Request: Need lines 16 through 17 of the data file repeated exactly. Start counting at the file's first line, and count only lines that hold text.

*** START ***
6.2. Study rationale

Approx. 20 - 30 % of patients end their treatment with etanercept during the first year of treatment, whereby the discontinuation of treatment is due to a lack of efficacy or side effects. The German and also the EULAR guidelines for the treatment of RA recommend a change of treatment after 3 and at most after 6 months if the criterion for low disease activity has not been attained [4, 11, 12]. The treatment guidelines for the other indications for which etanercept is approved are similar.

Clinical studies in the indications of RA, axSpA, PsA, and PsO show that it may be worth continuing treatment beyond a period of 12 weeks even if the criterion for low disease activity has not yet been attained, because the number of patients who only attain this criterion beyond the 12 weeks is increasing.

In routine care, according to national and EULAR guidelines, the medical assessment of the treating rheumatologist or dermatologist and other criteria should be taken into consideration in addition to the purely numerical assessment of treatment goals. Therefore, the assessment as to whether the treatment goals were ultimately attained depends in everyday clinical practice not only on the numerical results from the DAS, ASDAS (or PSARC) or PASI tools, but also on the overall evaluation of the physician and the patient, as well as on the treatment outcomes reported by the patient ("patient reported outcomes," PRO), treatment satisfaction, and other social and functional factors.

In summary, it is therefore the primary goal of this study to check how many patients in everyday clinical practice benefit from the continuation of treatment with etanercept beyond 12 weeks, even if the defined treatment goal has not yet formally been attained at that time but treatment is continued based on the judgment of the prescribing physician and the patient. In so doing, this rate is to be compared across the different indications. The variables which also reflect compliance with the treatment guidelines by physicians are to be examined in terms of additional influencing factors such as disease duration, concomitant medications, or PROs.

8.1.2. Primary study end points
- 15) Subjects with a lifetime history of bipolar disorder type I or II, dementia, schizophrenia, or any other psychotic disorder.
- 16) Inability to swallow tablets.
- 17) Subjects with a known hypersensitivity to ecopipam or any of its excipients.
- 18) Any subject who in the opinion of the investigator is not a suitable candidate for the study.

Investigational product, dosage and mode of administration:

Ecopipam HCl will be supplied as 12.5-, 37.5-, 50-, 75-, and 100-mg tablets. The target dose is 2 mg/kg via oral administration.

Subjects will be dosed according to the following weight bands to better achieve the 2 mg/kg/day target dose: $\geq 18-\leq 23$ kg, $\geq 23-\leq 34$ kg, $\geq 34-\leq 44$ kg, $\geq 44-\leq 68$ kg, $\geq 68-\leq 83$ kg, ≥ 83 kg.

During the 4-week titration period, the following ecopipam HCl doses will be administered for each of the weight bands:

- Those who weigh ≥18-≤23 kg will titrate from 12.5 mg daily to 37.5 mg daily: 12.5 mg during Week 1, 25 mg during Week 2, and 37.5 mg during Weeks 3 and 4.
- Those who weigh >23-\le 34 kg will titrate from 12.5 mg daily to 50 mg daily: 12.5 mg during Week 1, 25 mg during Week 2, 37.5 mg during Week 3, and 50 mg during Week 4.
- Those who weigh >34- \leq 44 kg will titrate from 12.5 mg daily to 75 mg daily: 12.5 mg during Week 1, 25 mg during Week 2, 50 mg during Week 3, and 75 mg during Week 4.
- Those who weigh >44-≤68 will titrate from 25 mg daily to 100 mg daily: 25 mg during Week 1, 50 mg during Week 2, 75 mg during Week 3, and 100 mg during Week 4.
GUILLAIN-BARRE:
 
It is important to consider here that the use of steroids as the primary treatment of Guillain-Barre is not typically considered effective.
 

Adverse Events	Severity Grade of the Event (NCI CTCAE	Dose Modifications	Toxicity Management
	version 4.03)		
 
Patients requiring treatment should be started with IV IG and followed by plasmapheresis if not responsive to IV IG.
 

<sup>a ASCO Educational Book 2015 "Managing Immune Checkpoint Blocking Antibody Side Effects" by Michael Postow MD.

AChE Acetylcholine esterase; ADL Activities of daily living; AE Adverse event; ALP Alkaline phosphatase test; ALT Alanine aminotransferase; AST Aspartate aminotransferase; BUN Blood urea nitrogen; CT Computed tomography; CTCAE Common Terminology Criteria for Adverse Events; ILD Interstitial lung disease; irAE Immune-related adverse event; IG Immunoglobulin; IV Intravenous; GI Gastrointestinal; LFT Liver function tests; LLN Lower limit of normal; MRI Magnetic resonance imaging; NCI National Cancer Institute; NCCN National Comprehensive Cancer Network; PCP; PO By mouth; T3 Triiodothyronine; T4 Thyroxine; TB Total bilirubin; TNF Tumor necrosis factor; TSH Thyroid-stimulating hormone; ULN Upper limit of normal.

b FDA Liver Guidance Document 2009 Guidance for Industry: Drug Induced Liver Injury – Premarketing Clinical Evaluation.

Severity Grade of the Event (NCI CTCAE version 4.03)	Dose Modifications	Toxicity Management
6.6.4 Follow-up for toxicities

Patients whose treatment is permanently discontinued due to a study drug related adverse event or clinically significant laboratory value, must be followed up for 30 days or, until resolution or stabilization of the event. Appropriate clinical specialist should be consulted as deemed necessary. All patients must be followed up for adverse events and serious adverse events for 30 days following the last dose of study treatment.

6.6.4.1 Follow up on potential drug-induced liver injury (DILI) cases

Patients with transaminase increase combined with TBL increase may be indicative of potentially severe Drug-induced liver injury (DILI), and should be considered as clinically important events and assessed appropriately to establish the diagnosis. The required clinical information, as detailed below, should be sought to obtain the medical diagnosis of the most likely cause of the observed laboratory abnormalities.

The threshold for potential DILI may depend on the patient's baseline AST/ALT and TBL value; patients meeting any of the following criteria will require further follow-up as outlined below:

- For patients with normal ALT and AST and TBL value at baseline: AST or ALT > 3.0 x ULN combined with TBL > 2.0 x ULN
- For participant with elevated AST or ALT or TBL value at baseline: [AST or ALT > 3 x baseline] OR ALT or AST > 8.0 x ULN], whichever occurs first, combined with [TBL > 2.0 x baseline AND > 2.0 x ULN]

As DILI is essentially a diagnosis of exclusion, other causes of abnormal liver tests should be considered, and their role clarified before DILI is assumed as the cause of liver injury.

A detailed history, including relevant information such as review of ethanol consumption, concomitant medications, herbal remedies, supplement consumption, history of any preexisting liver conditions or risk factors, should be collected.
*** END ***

- Those who weigh >23-\le 34 kg will titrate from 12.5 mg daily to 50 mg daily: 12.5 mg during Week 1, 25 mg during Week 2, 37.5 mg during Week 3, and 50 mg during Week 4.
- Those who weigh >34- \leq 44 kg will titrate from 12.5 mg daily to 75 mg daily: 12.5 mg during Week 1, 25 mg during Week 2, 50 mg during Week 3, and 75 mg during Week 4.